“The international community makes a lot of promises. But nobody has come up with anything real.”

The Americans, however, have indicated they will airlift “some” bright lawyer candidates to the U.S. for training, soon.

They also pay the $27,000 monthly rent on the attorney general’s building where Sabet takes petitions from the public three days a week.

In the meantime, Sabet will continue trying to weed out the worst offenders from his own legion of corrupt prosecutors.

“We have corruption in all our law enforcement agencies – police, judges, prosecutors. Now, I would not use this as an excuse for their behaviour, but my prosecutors make only $60 a month.

“That’s less than you would pay for a week’s parking in Toronto.”

Afghan group slams Karzai’s ‘warlord’ vote ticket

Afghan group slams Karzai’s ‘warlord’ vote ticket

Another “ruthless warlord” Mohammad Muhaqiq came out in public support for Karzai because he was promised two provinces and at least three ministries in government, ARM said.

An Afghan rights watchdog on Tuesday slammed President Hamid Karzai’s choice of two “notorious warlords” for his August re-election bid and accused him of promising ministries to supporters.

In a report, the independent Afghanistan Rights Monitor (ARM) called on the United States and United Nations, which are bankrolling the landmark election, to intervene in defence of democracy.

Karzai has successfully squashed challenges to his two vice president running mates, Mohammed Qasim Fahim and Karim Khalili, ARM said.

Hamid Karzai with Fahim and Khalili
Human Rights Watch: “He [Fahim] is widely believed by many Afghans to be still involved in many illegal activities, including running armed militias, as well as giving cover to criminal gangs and drug traffickers.”

Both are believed to have links with illegal militia and criminal groups, it said, adding Karzai “has chosen two notorious warlords as his election mates in a bid to win votes from former mujahideen militias.”

Human Rights Watch and Western diplomats have complained in particular over Fahim, a former anti-Soviet and anti-Taliban military commander alleged to be involved in past and present crimes.

In its report “The Winning Warlords,” ARM said challenges were registered to bar Fahim and Khalili from standing on August 20 over alleged war crimes and crime but a “corrupt procedure” allowed them into the vote.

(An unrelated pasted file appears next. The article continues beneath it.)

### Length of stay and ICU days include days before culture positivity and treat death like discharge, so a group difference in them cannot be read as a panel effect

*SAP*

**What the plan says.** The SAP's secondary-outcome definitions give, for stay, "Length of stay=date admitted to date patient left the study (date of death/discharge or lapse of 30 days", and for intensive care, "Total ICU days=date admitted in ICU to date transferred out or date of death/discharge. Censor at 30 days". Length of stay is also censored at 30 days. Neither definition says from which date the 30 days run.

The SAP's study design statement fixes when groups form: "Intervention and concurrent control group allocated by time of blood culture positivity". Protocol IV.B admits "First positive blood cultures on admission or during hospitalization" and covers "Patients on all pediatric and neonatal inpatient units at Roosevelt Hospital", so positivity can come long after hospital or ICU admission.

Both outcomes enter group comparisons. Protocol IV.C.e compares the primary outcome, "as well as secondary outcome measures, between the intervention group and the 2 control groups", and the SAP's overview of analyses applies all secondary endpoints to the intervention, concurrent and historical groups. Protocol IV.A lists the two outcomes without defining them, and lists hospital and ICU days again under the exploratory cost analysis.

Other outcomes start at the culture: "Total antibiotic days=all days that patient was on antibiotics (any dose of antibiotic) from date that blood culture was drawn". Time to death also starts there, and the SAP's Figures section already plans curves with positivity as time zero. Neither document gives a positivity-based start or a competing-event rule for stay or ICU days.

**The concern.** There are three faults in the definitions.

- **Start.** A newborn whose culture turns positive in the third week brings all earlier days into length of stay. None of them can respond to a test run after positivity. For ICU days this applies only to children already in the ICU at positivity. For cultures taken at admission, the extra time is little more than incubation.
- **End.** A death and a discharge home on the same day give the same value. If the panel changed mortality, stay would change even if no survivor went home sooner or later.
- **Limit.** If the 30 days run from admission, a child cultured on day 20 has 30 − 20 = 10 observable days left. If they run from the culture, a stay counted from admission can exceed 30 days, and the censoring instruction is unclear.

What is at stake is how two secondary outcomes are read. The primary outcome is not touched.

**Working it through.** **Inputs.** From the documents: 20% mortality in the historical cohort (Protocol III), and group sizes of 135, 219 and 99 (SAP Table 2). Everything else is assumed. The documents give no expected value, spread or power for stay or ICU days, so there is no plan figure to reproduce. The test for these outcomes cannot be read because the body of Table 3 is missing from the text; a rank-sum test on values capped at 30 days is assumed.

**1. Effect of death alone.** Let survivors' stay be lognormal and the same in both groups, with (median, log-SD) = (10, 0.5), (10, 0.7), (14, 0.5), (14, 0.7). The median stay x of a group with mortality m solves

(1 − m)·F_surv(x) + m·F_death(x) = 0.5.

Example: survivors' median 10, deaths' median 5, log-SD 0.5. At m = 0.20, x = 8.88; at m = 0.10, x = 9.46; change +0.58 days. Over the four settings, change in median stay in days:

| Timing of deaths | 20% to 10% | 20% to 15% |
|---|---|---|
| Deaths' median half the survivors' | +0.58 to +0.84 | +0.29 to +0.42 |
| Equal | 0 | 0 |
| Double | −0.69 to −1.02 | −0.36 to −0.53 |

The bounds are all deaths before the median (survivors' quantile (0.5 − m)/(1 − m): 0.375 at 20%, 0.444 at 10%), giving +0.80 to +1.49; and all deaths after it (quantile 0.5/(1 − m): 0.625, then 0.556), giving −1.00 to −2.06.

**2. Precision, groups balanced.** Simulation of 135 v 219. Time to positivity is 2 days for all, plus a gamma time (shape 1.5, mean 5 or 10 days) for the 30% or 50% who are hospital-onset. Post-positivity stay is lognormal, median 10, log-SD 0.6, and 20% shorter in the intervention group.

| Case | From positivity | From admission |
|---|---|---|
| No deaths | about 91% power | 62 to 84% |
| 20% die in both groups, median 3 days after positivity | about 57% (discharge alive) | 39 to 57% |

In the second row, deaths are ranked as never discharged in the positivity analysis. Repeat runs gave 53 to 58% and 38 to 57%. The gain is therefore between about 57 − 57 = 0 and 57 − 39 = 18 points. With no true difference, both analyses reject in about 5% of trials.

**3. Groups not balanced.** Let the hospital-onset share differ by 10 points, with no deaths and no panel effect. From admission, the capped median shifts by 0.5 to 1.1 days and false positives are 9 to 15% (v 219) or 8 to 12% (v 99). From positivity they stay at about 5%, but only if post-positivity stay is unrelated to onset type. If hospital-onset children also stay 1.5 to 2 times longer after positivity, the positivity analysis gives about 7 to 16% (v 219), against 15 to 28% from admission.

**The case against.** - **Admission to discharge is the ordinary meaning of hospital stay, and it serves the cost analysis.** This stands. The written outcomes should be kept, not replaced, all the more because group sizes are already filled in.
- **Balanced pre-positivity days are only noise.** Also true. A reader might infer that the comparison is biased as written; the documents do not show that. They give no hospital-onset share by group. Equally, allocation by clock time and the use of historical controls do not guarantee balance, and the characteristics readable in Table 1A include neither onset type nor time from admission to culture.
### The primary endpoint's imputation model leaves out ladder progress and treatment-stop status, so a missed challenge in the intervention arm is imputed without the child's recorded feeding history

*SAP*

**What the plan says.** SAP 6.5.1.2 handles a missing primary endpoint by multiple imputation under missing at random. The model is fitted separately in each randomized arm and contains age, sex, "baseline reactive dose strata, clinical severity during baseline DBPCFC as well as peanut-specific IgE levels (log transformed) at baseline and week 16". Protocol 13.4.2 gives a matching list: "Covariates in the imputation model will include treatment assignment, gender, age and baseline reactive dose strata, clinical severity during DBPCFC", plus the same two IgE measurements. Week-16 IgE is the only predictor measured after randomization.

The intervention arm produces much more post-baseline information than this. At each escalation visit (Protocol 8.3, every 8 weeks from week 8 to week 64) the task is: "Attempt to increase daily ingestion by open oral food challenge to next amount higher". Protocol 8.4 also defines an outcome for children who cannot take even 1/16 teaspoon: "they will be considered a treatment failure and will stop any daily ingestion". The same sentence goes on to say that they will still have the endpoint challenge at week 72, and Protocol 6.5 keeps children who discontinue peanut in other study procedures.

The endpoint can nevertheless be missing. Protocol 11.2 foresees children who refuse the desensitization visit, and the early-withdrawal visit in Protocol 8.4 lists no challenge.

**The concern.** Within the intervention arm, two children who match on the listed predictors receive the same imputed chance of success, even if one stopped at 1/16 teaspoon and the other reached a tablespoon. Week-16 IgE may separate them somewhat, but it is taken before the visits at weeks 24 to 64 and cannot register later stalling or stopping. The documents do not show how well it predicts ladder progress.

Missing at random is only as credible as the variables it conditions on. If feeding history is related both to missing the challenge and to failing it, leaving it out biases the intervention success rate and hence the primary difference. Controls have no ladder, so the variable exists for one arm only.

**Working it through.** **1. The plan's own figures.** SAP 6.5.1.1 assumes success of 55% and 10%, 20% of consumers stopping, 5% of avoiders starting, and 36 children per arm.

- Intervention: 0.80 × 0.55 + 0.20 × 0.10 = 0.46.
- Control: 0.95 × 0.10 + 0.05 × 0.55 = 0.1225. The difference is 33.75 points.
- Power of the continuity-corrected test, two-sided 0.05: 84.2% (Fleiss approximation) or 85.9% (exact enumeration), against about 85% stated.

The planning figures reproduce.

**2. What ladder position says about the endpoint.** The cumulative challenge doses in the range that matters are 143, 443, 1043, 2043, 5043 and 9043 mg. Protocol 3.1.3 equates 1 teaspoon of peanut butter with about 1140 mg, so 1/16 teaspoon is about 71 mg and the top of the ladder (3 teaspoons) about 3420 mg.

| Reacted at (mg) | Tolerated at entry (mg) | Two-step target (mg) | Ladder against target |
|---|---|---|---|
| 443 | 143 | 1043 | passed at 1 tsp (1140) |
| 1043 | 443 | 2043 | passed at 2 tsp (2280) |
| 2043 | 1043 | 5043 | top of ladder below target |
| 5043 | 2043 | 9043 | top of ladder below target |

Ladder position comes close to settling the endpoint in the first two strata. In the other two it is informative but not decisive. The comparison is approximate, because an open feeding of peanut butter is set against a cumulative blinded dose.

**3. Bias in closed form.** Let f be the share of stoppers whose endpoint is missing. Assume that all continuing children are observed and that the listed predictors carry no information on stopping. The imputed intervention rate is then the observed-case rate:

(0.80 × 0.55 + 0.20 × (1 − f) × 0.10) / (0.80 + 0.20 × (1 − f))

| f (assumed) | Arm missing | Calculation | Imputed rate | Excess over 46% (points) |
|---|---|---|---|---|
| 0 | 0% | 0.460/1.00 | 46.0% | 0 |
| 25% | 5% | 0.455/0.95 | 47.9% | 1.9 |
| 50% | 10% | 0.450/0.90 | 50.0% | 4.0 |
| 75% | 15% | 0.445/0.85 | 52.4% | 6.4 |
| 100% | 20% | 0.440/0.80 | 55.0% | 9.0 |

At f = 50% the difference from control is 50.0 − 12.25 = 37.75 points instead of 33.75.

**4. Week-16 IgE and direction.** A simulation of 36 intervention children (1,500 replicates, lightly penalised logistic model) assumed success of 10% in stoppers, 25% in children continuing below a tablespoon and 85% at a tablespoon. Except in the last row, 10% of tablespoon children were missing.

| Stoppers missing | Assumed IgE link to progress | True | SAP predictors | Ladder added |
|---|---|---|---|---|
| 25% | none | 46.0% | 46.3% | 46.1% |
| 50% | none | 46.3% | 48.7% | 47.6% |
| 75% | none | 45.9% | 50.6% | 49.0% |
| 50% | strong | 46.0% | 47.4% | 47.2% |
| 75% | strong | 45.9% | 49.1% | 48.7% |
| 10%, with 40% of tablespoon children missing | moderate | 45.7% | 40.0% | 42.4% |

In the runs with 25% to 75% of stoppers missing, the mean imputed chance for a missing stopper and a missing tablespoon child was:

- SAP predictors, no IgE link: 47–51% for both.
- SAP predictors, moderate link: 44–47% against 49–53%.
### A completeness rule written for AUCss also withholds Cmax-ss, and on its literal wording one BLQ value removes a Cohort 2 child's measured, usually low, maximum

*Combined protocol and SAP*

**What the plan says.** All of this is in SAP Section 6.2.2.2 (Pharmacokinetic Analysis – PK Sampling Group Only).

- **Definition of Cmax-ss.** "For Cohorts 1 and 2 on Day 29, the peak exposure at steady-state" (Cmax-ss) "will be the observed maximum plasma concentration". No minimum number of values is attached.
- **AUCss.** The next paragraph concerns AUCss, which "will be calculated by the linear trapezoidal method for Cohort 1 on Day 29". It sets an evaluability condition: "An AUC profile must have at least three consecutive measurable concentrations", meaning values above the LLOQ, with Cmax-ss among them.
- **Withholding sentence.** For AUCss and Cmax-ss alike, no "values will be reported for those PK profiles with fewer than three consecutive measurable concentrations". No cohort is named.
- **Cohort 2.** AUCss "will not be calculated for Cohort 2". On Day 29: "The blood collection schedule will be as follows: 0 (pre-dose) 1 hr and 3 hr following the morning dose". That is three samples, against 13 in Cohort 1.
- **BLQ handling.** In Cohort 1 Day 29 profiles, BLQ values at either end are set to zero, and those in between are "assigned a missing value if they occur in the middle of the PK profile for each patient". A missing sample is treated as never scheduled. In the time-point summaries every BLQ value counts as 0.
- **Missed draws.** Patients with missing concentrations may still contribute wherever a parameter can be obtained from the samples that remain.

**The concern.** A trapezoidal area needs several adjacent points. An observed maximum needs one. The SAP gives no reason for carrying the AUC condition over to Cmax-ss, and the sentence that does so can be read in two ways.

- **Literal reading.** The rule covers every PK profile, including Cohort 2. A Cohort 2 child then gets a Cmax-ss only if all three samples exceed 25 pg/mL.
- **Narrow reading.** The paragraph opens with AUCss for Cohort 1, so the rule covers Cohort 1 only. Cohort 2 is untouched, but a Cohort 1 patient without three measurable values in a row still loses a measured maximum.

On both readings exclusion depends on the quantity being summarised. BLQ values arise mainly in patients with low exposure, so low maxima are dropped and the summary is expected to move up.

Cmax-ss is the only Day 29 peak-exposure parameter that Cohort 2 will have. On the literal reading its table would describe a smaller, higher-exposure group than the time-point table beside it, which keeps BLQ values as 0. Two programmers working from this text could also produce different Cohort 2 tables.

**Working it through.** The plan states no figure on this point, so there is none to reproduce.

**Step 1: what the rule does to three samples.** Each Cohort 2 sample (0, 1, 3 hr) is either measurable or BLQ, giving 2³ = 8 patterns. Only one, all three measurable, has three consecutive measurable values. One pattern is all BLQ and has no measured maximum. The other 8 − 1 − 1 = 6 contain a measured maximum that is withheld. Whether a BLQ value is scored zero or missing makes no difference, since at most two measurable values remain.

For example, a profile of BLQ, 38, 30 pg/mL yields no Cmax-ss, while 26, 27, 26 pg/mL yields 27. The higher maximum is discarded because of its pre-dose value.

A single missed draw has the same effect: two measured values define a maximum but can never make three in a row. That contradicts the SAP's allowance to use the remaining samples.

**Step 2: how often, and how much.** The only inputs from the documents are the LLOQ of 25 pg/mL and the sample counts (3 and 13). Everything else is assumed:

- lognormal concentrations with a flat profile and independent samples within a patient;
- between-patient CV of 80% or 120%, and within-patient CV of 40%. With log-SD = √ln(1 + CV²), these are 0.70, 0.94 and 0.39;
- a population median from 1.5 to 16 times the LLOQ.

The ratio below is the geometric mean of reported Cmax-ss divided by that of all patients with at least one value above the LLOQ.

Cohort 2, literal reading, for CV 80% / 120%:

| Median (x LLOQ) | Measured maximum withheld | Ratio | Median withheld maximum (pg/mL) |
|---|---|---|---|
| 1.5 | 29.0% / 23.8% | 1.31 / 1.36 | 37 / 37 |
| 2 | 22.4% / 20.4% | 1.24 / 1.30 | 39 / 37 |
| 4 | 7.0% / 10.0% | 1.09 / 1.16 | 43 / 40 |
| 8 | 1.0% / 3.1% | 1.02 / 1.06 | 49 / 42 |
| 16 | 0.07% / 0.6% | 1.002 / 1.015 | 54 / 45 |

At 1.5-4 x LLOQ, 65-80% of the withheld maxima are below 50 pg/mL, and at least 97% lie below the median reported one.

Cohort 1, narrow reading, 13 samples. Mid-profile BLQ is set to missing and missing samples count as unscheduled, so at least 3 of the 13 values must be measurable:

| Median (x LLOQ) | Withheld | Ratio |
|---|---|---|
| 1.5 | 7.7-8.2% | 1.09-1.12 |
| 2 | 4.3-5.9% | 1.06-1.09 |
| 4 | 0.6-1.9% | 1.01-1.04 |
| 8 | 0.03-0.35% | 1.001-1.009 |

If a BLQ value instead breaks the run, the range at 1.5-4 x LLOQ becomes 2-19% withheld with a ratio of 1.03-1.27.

The poll is the second presidential election in Afghan history but ARM said pre-election deals to sew up the result had dashed hopes it would allow Afghans to exercise new-found democracy.

“Undemocratic forces that have constantly gained power and wealth over the past several years seem to be hijacking the election process to ensure their future interests and legitimise their grip on political and public institutions.

He (Karzai) has chosen as his vice-presidential running mates former guerrilla leader Mohammad Qasim Fahim, a Tajik from Afghanistan’s second-largest ethnic group, and Hazara leader Karim Khalili. Kabul-based ARM said warlords and other factional leaders had become rich after helping U.S.-led forces topple the Taliban and that such people had “no respect for democratic principles and will block reforms and modernity”.

Reuters, Jun. 30, 2009

“These forces which include former and current warlords, militia commanders and human rights abusers have money, power and influence across the country which make them incomparably stronger than the ordinary voters,” it said.

The report claimed that criminal charges pending against infamous Uzbek warlord Abdul Rashid Dostum and his suspension from a senior army post were dropped in exchange for the votes he would bring from his party.

“Those close to President Karzai and Dostum say the warlord has been promised at least three ministries in Karzai?s future government,” it said.

Another “ruthless warlord” Mohammad Muhaqiq came out in public support for Karzai because he was promised two provinces and at least three ministries in government, ARM said.

It called for election authorities to investigate “suspicious deals and trade-offs” and for the United Nations to intervene in defence of democracy.

“It is not enough for the US and other major donors to only bankroll the electoral operations with funds — they must do every effort to ensure the meaningfulness and fairness of the process,” it said.

CIA Claims of Cancelled Campaign are Hogwash

CIA Claims of Cancelled Campaign are Hogwash